For example, one could designate a trustee, custodian or financial intermediary who would hold all funds received from the TAD and then distribute the escalating annual payments to the school system directly. Contrast this to the arrangement where the City of Atlanta receives the funds from the TAD and then it is obligated to pay APS. A neutral party is much less likely to refuse to pay the school system and risk a lawsuit than an interested party like a city or county. The City of Atlanta currently has the money; they’re just refusing to pay APS.

Another possible safeguard would be to make sure that the escalating annual payments owed to the school system are given equal treatment compared to the repayment of the TAD bonds. One could further include protections in the legal documents that would make any failure to pay the school system a default under the bonds. In the case of the City of Atlanta, they may be willing to pick a fight with APS, but I suspect the city would have been much more hesitant to pick a fight with its bondholders as well.

I am sure I am glossing over some of the details, but I am convinced that the school system could substantially reduce the risks that it won’t get its payments by hiring creative lawyers who can negotiate protective provisions like the ones above. In fact, a close friend who has public finance experience brainstormed with me on these ideas.

3.  Currently there are several apartment buildings along Shallowford Road within the TAD. (pictured below)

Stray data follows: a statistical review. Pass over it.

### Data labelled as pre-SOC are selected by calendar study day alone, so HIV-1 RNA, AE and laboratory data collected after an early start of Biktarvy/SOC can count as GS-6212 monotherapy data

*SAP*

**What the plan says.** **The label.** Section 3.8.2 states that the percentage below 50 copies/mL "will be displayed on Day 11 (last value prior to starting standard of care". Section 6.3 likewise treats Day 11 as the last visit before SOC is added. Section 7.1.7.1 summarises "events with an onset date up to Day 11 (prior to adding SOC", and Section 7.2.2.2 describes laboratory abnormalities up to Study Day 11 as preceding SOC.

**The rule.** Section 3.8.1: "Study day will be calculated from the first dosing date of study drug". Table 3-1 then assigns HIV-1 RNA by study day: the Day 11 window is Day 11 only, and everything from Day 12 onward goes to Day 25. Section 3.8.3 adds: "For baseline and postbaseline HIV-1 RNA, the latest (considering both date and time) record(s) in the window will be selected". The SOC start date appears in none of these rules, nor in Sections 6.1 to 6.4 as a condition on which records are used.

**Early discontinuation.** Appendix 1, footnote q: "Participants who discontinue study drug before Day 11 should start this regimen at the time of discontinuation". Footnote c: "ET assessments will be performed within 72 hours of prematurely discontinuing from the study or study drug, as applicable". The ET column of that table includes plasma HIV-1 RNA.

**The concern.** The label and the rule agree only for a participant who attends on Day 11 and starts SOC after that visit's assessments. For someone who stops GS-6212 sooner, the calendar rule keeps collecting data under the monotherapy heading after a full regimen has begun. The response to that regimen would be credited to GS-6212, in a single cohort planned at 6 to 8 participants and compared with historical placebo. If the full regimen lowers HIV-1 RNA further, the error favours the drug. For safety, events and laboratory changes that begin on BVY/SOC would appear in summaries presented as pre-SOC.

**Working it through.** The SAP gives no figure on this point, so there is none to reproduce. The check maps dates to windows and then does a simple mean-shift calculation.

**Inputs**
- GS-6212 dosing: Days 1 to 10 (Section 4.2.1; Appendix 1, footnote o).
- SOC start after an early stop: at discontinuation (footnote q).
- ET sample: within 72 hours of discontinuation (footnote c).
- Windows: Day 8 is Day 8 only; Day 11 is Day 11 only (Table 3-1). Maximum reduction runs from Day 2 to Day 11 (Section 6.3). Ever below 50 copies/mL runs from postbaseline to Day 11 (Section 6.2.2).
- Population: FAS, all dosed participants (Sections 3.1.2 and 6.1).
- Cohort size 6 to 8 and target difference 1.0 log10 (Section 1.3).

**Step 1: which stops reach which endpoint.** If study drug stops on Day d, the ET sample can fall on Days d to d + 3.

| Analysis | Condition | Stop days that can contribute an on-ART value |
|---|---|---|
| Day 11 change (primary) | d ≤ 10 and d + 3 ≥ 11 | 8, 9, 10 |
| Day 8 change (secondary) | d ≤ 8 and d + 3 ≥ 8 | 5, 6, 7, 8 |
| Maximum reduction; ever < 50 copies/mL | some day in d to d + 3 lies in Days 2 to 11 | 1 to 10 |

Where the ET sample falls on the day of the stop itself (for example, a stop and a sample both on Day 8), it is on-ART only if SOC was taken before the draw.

The school system could require that any redevelopment of these apartments include — either at the same site or at another site within the TAD — affordable housing units equal to 40% of the number of units demolished.   People with school-aged children in the Cross Keys district could be given preference, and the units should be affordable for families earning 60% of the median household income for the Cross Keys cluster. The affordable units should be at least two bedrooms and from the outside closely match in appearance the market-rate units. The agreement could state that the units must remain affordable for 15 years, which is about the time it would take for a young child to graduate from high school. This whole proposal ensures much more diversity and continuity in the community and its schools

4.  Lastly, the school system could require that a portion of the affordable housing already required under the TAD intergovernmental agreement with DeKalb County be offered first to teachers who have taught in the Cross Keys cluster for at least three years and who currently live outside the district.   (Note: I currently live in the Cross Keys cluster.) Options like this would help bring teachers, students and their families together in one community, which is the aim of existing programs like Communities in Schools.

I recognize that all of this will reduce the total amount of money that can be spent on infrastructure, but through creative negotiations, the school system can seek terms that will help it and still offer significant benefit to the TAD. If after the negotiations have been pushed as far as possible and the school system does not believe that the deal helps students, then let’s say no. But I think it is possible and certainly worth pursuing compromises that will provide the school system with immediate benefits, like land for a new school, and a number of other more long-term benefits.

I realize that these last few posts have been a bit beyond my traditional education topics, but I do feel that this post is one that potentially helps the community, board members, and other involved parties think through some additional aspects of the TAD and its effects on the school system and community. Please feel free to share your thoughts below.